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How to Deal With Computer Fatigue. Peppering your workday with short breaks, simple exercises, and proper nutrition will make a long day of computer work less exhausting. Along with perfecting your self-care routine, setting up your workspace correctly can eliminate fatigue by reducing unnecessary stress on your body. Learn how to push through computer fatigue while working, as well as some tricks to prevent it in the future.
Staying Alert at the Computer
- Take a short break every 30-60 minutes. Take a few minutes to relax your eyes, shoulders, and hands. Use this time to move different muscle groups. Stretch, refill your water bottle, or walk to another area of your home or office.
- Taking a 10-minute brisk walk on your break will improve your blood flow and increase both physical and mental energy
- Step outside for fresh air and natural light. Breathing in fresh air increases the oxygen in your lungs, which increases brain clarity. If it’s daytime, exposure to natural daylight will remind your body that it’s still the active part of the day.
- If you can’t get outside, open the blinds, and if possible, move closer to a window to maximize your daylight exposure.
- Listen to energetic music. Music triggers the feel-good neurotransmitters in your brain, helping you stay not only happy, but focused. If you’re doing complicated work, try music without lyrics to minimize distractions.
- Jazz artists like Miles Davis and John Coltrane both have lyric-free albums that are steady-paced, yet lively.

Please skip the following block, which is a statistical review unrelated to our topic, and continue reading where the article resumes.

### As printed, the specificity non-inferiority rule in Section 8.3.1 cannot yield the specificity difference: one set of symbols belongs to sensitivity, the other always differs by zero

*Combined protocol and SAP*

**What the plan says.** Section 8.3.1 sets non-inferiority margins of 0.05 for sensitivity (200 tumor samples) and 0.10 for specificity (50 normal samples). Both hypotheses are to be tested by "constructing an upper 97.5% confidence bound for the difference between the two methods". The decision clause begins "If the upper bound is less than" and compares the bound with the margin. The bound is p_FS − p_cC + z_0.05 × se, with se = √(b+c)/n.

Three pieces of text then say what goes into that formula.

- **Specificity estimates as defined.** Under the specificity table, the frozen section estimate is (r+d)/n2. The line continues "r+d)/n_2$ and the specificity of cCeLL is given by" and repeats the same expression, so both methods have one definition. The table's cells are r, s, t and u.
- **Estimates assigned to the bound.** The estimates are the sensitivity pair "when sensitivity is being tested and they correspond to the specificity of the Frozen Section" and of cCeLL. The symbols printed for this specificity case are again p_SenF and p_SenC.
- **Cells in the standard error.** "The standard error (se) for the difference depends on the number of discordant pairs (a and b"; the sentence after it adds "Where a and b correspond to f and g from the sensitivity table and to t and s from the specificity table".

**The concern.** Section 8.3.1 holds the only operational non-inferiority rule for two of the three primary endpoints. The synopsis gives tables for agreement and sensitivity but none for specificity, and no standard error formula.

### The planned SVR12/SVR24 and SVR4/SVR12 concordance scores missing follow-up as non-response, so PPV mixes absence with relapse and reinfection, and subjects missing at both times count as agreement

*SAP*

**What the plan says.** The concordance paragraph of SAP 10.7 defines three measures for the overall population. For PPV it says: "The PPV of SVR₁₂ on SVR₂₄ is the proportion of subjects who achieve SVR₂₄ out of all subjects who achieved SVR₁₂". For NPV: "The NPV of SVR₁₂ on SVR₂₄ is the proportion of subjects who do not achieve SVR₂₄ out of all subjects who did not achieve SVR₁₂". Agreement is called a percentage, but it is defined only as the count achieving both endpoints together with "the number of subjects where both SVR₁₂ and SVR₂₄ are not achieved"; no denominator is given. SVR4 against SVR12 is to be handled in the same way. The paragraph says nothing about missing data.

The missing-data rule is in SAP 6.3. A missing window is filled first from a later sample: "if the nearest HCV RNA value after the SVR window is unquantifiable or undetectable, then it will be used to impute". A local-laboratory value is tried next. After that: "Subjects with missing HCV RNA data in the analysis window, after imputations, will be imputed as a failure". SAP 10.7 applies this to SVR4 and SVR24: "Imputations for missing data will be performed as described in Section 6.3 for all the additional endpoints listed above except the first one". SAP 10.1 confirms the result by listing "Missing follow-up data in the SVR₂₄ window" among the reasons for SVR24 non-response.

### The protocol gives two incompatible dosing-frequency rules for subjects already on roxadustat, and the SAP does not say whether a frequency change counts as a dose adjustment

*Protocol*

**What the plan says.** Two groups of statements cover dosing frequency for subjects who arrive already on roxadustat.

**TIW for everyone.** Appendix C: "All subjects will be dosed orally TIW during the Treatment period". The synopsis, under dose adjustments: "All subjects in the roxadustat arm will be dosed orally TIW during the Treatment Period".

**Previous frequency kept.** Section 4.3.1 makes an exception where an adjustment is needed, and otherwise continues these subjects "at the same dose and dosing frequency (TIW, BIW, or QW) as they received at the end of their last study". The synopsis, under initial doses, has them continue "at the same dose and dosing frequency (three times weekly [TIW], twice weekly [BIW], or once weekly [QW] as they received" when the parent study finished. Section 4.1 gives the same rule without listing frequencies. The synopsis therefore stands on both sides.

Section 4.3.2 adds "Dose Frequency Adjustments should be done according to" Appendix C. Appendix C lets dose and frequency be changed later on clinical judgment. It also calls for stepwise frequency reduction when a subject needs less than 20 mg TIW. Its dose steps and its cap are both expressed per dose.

- Classical music typically doesn’t have lyrics and is often upbeat. Try Schubert’s Symphony No. 5 or Vivaldi’s Four Seasons.
- Do eye exercises every 30 minutes. Staring at a screen for a long time can cause serious eyestrain. Try these exercises to keep eye fatigue (and pain) to a minimum:
- Eye rolls: With your eyes closed, slowly move your eyes around in circular motions for one minute.
- 10-10-10: Every 10 minutes, look at an object about 10 feet away for 10 seconds. Blink naturally and let your eyes relax on the object rather than stare.
- Adjust your posture. If your posture is poor, your muscles have to work much harder to hold up your body. Muscles get tired when they work too hard, so readjust to this orthopedic surgeon-approved position when you find yourself slouching:
- Straighten your spine so your ears are lined up with your shoulders.
- Relax your upper arms, keeping them close to your body. Extend your lower arms straight in front of you so that you can comfortably reach the keyboard and mouse. You may have to move your chair closer to the keyboard.